never heard that for pancakes but they (used to? still do?) make a "brack" (kind of dark bread) in Ireland for Halloween and put stuff like that in it.

At March 02, 2006 7:51 a.m., Blogger K-Dough said...

Havril- I hafta say I've never heard of this tradition.

The closest we came to that kind of thing when I was growing up in Toronto was this:

On Easter morning, we'd all gather around the sandbox in a nearby 20 foot squared parkette. Then we'd take our shoes off and jump around, and the first kid to find the dirty used syringe stuck in their foot got a stale Easter Creme egg and a swig of some guy's mystery bag of booze to help the pain.

Ahhh, the memories....

At March 03, 2006 3:44 p.m., Blogger Havril said...

Not a Newfoundlander in the house? I can't beleive it. So much for my imagined coast-to-coast appeal.

At March 04, 2006 6:19 p.m., Blogger newfygirl said...

well I'm from Newfoundland and yes I have heard of this tradition on pancake day. It was great fun to find coins in your pancakes and my mom would always put her wedding band in one of them...my sister would always get my it, but we've yet to see if the saying is true!

At March 04, 2006 7:23 p.m., Blogger Stephen Eli Harris said...

Yup, it's real. I've partaken in this tradition annually for a great part of my young life. It's just too bad we didnt' have toonies back then.


At March 04, 2006 7:57 p.m., Blogger Havril said...

Thanks, newfygirl and newfystephen. You can hear me out there. Glad I shelled out a few bucks for that stronger blog antenna.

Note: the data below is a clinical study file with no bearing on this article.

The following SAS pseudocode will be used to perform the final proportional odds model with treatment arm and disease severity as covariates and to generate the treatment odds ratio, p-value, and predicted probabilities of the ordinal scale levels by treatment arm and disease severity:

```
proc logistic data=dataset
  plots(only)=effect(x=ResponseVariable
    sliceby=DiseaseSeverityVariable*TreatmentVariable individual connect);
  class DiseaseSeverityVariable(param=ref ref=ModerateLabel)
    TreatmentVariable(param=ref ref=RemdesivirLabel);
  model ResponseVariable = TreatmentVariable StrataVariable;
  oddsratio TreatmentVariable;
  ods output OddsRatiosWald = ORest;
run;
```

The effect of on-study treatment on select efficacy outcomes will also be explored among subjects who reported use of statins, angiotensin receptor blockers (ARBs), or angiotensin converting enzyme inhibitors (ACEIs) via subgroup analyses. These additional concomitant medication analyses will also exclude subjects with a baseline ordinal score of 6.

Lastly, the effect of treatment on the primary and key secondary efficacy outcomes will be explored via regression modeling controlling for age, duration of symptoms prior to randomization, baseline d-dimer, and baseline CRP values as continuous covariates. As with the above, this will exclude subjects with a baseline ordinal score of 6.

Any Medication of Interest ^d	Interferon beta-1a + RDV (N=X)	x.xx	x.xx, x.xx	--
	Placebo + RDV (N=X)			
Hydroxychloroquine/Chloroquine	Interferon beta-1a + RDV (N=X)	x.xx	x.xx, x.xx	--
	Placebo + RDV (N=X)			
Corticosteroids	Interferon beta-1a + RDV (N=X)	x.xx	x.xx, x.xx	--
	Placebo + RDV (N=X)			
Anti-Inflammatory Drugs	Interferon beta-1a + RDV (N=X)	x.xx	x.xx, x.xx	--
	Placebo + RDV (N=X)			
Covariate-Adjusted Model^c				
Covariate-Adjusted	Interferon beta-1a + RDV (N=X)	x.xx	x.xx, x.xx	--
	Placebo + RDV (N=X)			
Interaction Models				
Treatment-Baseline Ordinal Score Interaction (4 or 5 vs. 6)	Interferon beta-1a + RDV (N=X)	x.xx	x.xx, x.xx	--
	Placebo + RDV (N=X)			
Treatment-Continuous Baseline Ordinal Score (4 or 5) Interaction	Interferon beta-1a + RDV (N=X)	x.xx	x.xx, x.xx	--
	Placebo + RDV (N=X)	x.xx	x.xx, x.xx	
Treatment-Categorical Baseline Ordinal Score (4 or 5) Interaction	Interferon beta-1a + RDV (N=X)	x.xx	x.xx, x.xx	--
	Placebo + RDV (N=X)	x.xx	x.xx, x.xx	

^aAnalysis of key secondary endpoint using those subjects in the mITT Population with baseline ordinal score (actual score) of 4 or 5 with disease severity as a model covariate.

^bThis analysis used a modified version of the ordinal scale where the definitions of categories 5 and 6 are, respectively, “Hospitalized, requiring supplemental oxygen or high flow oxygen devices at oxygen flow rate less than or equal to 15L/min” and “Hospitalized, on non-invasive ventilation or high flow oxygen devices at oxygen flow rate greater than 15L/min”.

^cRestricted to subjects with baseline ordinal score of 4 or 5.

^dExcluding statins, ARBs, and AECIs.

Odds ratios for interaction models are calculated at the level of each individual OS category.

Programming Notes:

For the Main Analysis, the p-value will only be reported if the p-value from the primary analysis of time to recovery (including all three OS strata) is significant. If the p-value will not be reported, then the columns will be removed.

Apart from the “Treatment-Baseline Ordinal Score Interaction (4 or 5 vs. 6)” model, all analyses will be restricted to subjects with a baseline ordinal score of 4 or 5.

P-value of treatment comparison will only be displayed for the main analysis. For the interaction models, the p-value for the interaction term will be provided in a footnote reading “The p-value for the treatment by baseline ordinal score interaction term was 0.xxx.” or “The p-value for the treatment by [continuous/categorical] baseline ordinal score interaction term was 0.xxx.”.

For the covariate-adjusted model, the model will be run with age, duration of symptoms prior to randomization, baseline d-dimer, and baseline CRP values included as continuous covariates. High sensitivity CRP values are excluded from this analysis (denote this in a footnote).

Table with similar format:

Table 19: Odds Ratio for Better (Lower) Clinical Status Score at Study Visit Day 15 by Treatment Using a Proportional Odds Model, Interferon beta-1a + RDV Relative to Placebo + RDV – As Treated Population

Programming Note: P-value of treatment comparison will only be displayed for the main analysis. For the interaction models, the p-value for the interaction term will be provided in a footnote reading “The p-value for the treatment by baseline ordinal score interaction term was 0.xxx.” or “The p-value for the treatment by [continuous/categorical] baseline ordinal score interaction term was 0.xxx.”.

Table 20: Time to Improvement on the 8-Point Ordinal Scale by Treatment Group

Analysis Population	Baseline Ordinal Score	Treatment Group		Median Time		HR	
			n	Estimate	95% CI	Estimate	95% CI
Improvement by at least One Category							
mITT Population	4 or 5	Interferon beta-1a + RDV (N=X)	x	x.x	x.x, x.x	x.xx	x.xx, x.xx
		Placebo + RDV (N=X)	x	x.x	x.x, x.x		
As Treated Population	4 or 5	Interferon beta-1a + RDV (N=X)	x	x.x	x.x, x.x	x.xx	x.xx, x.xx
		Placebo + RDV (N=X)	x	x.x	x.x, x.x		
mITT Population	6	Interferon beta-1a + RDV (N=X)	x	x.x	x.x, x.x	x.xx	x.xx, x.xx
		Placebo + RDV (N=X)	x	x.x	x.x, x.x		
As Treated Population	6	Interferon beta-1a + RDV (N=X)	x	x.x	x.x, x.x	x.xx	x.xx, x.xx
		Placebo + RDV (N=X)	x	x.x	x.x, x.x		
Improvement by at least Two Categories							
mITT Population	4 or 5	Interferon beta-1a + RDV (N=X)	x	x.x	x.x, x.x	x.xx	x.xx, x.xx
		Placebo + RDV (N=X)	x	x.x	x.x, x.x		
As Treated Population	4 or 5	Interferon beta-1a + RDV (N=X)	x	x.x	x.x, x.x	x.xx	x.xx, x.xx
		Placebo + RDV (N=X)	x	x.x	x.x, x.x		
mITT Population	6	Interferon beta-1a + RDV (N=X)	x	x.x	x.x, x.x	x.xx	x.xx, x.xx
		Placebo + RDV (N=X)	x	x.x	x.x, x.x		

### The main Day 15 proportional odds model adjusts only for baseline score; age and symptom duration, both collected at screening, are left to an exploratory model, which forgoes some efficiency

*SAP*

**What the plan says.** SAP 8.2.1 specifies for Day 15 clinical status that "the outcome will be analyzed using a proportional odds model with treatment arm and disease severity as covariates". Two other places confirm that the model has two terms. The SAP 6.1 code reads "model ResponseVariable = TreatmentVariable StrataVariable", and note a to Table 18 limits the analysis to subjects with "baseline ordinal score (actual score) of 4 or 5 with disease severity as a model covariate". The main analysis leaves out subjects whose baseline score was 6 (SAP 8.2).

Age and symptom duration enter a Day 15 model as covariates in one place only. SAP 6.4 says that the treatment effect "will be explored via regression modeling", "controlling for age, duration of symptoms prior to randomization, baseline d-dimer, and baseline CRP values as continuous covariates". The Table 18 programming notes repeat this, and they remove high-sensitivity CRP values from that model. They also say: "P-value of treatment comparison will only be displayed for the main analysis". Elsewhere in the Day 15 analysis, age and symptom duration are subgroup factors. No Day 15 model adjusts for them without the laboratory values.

So there it is, straight from the Great Cod's mouth: It's true. I mean, it was on the internet, so I figured it had to be true.

Sounds fun. And a dangerous, but just a little - nothing some cosmetic dentistry or a quick Heimlich can't fix.

Thanks again, and congratulations on the renaming of your province to New-Finland. (It was on CNN, so it has to be true.)

At March 05, 2006 7:20 p.m., Blogger Stephen Eli Harris said...

LoL. Yeah, Larry King knows everything.

Yeah, it seems like it could be a dangerous tradition but, you have to realize that it's known that something is in your pancake and therefor not much is eaten before finding it.

Something funny that always happened in my household was if nothing was found (like something wasn't put in there) my mom would say "Must have been a hair. You'll be a Hairdresser".

Of course, the thought of eating hair is a little offputting... which is what makes it funny.


At March 13, 2006 10:05 a.m., Anonymous Anonymous said...

Tis true, my mum remembers this tradition fondly. I, like you, find it more than a little disturbing to think of my sweet grammy hiding objects small enough to choke on in her childen's pancakes, but my mum insists they were always warned beforehand.

At March 13, 2006 4:27 p.m., Blogger Havril said...

Good thing your sweet grammy was so diligent, Anon. I'm easily distracted and just might forget the warning. So if I were to ever do this for my (to my knowledge nonexistent) kids, I think I'd err on the side of really large objects... like fuel pumps and laptops.